As in the request structure is not limited to one atomic job, it may be a list of tasks. These lists may contain jobs that are to be processed sequentially or in parallel reaching from a single data-source to a single target, to complex data flows with multiple sources and targets.
Finally the restriction to Max_Hops ensures that inquiries are not simply flooded through the net but stay local working off jobs at a kind of in situ marketplace when sensible. This is of course only if the local neighbors provide appropriate solutions to tasks at a reasonable price. The composition of this “price” will be presented in Section 4.2. The idea behind that is obvious: since we are able to reconfigure devices to serve virtually any need, even small localized groups are highly adaptable and will be able to cope with most challenges with optimal efficiency. Thus data will in general be kept in a spatially narrow cloud, and communication is minimized. In the current and the next section we will explain how this is reconcilable with the claim of superregional cooperation.
To publish and find services to fill in a valid request basically three mechanisms can be deployed. First one central directory server knows which device offers which services and has to be prompted for every job to work off. If it fails, the whole network is paralyzed. New services have to be entered, causing additional traffic.
Second, searches for certain services are flooded through the whole network. This is very flexible, but rather inefficient.
In this work, we developed a third approach, a hybrid solution between the two previously mentioned ones. Here data are flooded only within the closest neighborhood. Only if the answers from them are insufficient, say because none of the next nodes wants to execute the requested task, the job is advertised again, this time with a higher number of maximum relays. Additionally devices keep a more or less extensive list of other remote hosts, that satisfy a certain request. In this manner not only local offers but also more distant ones will be taken into account. Distant ones possibly suit the current situation better. The maintenance of this list is closely related to the structure of offers replied to a request which will be covered in Section 4.2.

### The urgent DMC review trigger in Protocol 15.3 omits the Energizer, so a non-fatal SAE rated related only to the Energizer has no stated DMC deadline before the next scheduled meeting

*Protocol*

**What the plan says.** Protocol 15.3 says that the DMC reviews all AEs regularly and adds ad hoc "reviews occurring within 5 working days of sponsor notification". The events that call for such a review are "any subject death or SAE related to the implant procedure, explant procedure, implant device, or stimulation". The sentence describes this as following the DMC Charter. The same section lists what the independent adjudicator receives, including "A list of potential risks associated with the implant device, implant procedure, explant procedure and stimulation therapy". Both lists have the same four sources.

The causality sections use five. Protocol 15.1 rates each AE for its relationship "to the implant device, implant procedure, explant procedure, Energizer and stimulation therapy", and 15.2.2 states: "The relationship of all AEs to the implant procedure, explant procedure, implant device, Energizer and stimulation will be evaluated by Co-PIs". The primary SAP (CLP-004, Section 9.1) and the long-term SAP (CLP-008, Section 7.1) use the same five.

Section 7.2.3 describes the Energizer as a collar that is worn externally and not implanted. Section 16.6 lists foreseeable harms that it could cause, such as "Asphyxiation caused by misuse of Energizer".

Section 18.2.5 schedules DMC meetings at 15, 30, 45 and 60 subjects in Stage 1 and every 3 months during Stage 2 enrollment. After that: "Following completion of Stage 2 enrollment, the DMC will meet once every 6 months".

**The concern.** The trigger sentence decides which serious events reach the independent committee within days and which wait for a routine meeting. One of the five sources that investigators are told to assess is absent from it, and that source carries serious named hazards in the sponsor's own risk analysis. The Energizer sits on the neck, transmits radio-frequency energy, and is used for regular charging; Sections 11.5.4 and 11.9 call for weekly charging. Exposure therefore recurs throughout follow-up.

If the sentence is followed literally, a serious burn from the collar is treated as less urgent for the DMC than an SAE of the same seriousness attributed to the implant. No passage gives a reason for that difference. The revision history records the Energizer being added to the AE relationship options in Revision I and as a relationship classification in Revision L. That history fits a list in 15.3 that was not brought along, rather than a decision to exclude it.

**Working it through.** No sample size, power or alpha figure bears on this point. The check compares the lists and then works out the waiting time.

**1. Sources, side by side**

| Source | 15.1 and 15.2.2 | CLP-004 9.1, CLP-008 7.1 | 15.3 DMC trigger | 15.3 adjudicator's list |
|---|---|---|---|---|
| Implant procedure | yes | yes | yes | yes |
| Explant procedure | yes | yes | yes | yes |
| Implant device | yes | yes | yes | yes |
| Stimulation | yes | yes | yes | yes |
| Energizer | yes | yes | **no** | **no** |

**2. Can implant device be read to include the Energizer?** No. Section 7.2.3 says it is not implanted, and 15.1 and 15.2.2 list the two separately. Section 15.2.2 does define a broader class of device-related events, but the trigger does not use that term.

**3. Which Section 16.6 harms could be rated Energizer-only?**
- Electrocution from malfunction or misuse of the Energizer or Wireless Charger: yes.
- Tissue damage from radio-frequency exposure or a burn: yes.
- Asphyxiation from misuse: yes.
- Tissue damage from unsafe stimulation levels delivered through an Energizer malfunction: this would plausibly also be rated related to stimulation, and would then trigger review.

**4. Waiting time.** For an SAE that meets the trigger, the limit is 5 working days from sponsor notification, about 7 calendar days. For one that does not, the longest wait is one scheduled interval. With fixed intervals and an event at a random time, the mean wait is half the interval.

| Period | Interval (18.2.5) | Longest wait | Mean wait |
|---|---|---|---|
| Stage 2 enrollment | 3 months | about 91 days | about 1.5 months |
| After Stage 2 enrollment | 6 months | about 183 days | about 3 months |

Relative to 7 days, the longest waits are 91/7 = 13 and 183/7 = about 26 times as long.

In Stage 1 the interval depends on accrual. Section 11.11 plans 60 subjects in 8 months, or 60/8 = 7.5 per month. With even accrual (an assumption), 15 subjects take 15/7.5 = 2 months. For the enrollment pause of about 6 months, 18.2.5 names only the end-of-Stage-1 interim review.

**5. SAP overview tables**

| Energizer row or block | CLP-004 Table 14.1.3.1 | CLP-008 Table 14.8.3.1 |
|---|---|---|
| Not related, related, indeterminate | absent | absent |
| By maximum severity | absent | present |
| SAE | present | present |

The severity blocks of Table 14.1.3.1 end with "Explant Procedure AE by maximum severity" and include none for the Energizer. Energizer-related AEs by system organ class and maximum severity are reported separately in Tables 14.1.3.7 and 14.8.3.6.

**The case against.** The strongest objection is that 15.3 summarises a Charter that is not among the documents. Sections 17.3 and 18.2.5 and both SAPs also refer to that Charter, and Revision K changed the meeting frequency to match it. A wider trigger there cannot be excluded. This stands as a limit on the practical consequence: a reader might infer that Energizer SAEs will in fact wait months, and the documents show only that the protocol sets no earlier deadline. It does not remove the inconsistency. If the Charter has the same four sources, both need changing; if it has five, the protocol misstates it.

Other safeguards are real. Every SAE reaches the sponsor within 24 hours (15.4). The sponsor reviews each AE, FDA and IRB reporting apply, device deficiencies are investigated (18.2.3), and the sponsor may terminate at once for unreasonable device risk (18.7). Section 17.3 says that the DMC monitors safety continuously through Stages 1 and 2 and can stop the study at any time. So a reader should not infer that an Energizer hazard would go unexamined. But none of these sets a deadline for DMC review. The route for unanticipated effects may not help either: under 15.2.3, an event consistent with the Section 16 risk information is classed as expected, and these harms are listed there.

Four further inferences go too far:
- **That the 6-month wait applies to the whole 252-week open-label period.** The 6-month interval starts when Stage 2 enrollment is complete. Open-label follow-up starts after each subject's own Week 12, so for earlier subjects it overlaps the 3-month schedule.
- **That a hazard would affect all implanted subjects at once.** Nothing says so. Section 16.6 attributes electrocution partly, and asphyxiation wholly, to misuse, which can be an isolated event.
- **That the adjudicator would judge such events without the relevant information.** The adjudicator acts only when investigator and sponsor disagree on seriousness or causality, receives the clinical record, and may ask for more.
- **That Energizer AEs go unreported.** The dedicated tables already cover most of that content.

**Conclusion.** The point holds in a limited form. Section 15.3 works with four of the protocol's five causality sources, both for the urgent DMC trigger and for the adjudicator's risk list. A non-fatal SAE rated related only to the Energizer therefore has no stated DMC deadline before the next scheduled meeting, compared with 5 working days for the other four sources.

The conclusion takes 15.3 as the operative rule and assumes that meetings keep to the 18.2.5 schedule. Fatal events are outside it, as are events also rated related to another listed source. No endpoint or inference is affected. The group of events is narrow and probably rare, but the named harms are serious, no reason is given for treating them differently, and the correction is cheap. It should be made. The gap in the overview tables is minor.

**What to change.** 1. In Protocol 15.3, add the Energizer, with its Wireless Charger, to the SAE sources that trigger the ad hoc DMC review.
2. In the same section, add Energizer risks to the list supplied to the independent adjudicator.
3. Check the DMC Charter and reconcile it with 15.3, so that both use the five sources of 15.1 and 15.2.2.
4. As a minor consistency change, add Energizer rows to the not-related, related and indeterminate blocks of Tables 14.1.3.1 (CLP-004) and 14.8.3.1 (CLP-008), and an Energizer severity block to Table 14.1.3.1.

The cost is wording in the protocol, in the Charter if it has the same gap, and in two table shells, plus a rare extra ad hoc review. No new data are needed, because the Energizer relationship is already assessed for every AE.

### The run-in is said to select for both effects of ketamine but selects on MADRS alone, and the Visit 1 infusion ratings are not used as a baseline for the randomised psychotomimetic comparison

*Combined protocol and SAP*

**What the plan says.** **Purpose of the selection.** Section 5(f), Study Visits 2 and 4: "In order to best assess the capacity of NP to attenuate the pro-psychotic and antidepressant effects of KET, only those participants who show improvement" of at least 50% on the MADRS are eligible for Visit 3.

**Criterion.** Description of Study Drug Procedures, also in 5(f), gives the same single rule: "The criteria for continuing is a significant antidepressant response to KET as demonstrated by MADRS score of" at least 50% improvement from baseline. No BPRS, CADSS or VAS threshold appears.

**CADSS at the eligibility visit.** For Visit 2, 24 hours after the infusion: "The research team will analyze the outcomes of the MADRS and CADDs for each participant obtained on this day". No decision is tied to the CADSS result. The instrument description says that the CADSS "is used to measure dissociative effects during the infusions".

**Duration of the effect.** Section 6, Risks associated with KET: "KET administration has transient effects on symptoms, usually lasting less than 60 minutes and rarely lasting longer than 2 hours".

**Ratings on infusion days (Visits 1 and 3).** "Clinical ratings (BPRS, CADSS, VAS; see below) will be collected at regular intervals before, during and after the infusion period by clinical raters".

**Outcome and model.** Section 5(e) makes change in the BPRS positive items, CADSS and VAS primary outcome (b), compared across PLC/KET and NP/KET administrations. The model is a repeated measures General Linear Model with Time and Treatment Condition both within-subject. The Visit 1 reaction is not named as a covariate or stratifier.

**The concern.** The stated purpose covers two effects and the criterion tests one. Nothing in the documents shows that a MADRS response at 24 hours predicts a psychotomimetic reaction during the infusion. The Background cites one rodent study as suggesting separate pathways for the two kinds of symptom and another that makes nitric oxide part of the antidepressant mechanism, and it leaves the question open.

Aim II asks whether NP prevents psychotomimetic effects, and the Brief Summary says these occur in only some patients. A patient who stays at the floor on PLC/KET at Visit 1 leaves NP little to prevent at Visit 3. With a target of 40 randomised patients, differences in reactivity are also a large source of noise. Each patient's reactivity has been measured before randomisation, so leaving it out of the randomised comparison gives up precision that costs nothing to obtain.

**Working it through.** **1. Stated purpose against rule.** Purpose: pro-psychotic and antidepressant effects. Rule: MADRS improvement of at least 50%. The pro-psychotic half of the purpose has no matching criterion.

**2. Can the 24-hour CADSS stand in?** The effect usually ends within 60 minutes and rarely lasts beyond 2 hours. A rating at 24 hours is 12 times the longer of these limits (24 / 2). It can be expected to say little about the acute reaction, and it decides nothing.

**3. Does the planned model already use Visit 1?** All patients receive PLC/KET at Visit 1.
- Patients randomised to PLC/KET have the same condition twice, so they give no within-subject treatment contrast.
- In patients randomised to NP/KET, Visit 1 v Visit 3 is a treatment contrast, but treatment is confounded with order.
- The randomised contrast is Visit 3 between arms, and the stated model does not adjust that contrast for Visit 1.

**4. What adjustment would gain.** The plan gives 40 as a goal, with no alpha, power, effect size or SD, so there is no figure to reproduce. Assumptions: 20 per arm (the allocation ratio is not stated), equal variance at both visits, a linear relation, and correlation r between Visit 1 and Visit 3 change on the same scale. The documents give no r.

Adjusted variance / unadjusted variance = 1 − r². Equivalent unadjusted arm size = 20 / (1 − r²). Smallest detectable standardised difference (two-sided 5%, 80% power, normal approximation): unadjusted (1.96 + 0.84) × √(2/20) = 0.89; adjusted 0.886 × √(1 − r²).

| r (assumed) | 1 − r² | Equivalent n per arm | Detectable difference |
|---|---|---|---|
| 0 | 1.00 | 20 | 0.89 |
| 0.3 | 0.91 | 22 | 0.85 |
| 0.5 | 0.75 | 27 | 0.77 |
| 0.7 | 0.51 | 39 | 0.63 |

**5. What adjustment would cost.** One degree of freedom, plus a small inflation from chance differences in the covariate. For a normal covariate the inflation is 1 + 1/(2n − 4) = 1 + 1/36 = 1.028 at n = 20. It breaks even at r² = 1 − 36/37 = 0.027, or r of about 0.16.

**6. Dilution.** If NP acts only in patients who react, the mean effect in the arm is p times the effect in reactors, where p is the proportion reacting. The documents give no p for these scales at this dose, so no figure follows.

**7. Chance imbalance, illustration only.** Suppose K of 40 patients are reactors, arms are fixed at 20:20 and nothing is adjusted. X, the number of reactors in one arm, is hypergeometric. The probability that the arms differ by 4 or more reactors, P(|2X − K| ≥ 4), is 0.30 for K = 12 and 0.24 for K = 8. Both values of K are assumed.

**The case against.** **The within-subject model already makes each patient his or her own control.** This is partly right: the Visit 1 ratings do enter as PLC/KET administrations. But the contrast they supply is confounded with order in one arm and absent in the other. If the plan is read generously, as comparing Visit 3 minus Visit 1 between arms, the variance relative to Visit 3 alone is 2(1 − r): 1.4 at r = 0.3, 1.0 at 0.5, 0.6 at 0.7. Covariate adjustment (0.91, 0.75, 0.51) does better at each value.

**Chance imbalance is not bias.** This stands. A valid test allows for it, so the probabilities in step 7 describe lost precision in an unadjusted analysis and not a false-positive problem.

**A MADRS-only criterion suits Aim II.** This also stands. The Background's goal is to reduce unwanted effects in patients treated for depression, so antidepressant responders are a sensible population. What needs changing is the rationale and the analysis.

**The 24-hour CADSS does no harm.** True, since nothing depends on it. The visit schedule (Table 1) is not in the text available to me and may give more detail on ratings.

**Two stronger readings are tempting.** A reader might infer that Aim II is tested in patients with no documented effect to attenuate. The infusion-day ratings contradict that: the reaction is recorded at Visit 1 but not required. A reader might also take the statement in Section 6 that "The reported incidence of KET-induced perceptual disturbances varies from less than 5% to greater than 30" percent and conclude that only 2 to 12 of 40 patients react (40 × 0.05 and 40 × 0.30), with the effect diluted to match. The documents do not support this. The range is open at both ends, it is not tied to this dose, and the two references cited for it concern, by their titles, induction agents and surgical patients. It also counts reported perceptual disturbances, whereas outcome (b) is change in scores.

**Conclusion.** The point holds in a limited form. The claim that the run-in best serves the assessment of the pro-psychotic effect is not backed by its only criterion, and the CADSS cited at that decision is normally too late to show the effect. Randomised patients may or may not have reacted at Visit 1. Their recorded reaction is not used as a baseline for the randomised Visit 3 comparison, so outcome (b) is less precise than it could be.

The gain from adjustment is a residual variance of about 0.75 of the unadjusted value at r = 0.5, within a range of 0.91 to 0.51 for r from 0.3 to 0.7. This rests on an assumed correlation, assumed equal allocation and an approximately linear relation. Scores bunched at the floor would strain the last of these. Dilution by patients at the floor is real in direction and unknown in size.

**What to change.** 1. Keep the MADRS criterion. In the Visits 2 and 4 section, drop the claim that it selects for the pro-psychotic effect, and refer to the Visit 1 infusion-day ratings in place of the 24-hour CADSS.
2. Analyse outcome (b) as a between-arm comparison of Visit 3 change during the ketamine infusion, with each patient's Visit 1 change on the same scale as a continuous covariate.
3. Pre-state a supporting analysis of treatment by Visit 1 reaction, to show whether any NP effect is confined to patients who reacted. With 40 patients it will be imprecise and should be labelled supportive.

Generally, requests will be posed to the direct neighbors and to the issuer itself. A neighbor that finds the Max_Hops greater than one reduces that counter and sends the request to all its neighbours. Especially the answer from the node itself is interesting in this regard: with the possibility to reconfigure, scenarios can be managed where communication cost is very high and nodes have to cut back on transporting lots of data through the net.
The response to a concrete query contains two elements: the cost-vector that the replying device is estimating for supplying the service and the local list of known providers that are also capable of satisfying this particular request:
Costs mean figures given as multipliers of a base cost. For example, the transmission of one byte of data over a wireless bluetooth connection will be a lot more expensive than over a wired Ethernet link.
We identified three dimensions of costly actions: time consuming, energy consuming, and space consuming. Thus a device's purveyor calculates the cost vector for a task A according to where denotes the cost for the local effort concerning time, for energy, and for required space. contains the willingness of the device to spend part of the specific resource to locally execute task A as a diagonal matrix. A battery driven device might, for example, want to lower its willingness to accept very energy consuming jobs as it runs low on battery power. The final cost-vector is passed to the issuer as part of the offer.